When parents are not married and they split up, the mother is given preference during a custody dispute. However, unwed fathers now have rights to their child. In Montana, if a father has established paternity, he can seek custody or visitation.
Under Montana law an unwed mother is automatically considered the custodial parent if a father has not established paternity. Even if a father has established paternity, a mother is awarded custody unless a father requests that custody be granted to him.
In Montana, an unwed father has no legal rights until paternity is proven. The unwed father must sign an affidavit or acknowledgment of paternity. If paternity is in dispute, the issue must be adjudicated in court and may be resolved by DNA test.
The Father's Burden
An unwed father seeking custody has a difficult burden to overcome. Many Montana courts still award custody of the child to the mother unless the unwed father can show the mother is unfit. However, Montana is attempting to eliminate that prejudice as of 2010. Unwed fathers are beginning to get an equal right to custody.
Best Interests of the Child
Because unwed fathers are gaining equal rights to custody in Montana, custody is determined based on the "best interests of the child" standard. Factors examined include: the child's preference; each parent's relationship with the child; each parent's physical and mental health; any history of alcohol or drug abuse by either parent; any history of domestic violence or child abuse; whether the child has any special needs; whether either parent has failed to provide financial support for the child; and each parent's ability to provide a stable environment of the child.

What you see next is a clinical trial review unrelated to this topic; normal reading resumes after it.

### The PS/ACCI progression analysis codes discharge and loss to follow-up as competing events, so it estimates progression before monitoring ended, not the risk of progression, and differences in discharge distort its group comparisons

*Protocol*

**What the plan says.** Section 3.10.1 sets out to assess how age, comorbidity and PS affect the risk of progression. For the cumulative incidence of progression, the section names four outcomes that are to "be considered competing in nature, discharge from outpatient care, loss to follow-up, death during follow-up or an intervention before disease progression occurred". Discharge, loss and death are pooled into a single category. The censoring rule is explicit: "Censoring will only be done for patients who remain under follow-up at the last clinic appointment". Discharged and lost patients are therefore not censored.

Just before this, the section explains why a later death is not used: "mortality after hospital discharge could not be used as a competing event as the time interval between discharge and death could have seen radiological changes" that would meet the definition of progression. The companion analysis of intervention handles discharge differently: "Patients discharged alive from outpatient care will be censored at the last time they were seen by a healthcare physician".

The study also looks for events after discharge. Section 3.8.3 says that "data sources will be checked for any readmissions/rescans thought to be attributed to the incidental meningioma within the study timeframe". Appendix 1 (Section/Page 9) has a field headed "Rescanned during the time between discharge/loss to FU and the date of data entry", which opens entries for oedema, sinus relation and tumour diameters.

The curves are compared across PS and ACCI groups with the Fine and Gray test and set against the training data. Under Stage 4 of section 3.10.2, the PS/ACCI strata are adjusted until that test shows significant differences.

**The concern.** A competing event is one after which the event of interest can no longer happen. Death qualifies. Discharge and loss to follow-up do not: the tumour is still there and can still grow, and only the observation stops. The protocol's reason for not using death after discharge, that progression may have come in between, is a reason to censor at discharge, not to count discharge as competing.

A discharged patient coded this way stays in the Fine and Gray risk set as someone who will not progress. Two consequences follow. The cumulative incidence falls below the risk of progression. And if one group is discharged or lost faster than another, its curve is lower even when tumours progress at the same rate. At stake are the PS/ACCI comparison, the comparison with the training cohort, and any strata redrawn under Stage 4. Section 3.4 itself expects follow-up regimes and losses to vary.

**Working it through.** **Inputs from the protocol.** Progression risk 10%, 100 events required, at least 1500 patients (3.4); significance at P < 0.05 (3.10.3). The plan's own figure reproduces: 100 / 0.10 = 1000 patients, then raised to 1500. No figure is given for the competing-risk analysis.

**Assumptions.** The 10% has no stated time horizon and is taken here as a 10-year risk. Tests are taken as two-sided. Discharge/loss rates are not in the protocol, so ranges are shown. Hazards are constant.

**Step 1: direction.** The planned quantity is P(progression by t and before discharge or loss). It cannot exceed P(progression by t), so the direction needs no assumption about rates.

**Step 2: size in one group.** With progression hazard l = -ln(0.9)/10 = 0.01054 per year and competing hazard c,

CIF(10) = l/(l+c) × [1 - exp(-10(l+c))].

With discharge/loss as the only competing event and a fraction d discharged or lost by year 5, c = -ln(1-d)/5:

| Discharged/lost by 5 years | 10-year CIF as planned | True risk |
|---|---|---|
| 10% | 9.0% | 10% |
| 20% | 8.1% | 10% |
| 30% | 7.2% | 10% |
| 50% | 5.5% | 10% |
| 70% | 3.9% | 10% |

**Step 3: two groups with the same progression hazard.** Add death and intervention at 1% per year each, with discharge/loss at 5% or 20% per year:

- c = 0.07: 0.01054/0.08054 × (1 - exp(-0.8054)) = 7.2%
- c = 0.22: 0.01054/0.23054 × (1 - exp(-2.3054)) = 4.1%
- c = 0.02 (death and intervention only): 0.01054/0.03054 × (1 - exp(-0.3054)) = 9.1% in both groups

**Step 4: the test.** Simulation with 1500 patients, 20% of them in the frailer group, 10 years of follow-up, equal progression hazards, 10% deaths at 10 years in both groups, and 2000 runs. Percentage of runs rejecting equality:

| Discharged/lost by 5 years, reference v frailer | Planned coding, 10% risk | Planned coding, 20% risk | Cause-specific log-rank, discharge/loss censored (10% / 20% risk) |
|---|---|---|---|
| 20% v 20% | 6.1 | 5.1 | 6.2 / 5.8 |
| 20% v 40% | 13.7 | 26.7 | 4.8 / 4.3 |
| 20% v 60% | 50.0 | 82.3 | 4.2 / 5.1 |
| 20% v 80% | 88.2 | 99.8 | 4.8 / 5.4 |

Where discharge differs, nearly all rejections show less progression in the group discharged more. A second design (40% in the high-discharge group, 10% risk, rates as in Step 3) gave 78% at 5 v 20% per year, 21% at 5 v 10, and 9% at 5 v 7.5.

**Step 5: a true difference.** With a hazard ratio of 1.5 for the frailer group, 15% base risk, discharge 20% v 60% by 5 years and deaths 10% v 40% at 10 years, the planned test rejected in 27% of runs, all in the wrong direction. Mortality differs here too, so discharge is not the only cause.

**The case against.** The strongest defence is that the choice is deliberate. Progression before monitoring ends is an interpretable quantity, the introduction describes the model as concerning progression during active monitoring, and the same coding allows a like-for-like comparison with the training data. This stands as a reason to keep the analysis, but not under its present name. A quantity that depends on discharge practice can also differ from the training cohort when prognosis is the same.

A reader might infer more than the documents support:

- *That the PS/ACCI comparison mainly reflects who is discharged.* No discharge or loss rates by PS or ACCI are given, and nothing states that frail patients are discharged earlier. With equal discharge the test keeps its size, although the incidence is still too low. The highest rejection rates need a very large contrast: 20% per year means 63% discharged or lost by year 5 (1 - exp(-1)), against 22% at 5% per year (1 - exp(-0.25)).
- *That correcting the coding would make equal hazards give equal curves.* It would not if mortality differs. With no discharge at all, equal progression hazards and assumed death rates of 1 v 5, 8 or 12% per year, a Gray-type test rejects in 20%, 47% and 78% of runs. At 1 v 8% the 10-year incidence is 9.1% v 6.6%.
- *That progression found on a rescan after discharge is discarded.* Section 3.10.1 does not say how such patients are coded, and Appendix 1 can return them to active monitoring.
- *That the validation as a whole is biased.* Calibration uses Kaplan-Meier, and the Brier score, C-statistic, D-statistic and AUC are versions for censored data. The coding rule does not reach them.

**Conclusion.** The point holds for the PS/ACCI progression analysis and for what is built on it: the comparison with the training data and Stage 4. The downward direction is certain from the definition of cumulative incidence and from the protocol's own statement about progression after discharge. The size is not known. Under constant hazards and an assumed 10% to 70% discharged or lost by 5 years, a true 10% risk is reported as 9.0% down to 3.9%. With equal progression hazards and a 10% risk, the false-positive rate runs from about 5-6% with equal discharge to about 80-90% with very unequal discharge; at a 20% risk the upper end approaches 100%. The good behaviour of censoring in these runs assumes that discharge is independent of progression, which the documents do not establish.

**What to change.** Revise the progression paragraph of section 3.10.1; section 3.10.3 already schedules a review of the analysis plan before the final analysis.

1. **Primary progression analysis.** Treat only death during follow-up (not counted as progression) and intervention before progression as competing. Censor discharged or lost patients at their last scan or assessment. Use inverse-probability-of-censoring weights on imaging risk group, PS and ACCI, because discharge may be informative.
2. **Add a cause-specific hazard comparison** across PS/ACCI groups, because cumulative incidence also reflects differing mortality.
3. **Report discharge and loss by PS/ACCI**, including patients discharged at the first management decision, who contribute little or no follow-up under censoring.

Even if an unwed father does not win custody of the child, he is still entitled to liberal visitation. Visitation is called "parenting time" in Montana, and a visitation schedule is included in a custody agreement. Visitation schedules should allow the unwed father to still have frequent and continuous contact with his child. The noncustodial father should be able to see his child on alternating weekends, all weekends or one or multiple weeknights plus alternating weekends. Any arrangement should include overnight visits and should also address holidays, school breaks and summer vacation. The visitation schedule should be arranged to work with the child's and both parents' schedules and should be followed to ensure continuity and stability.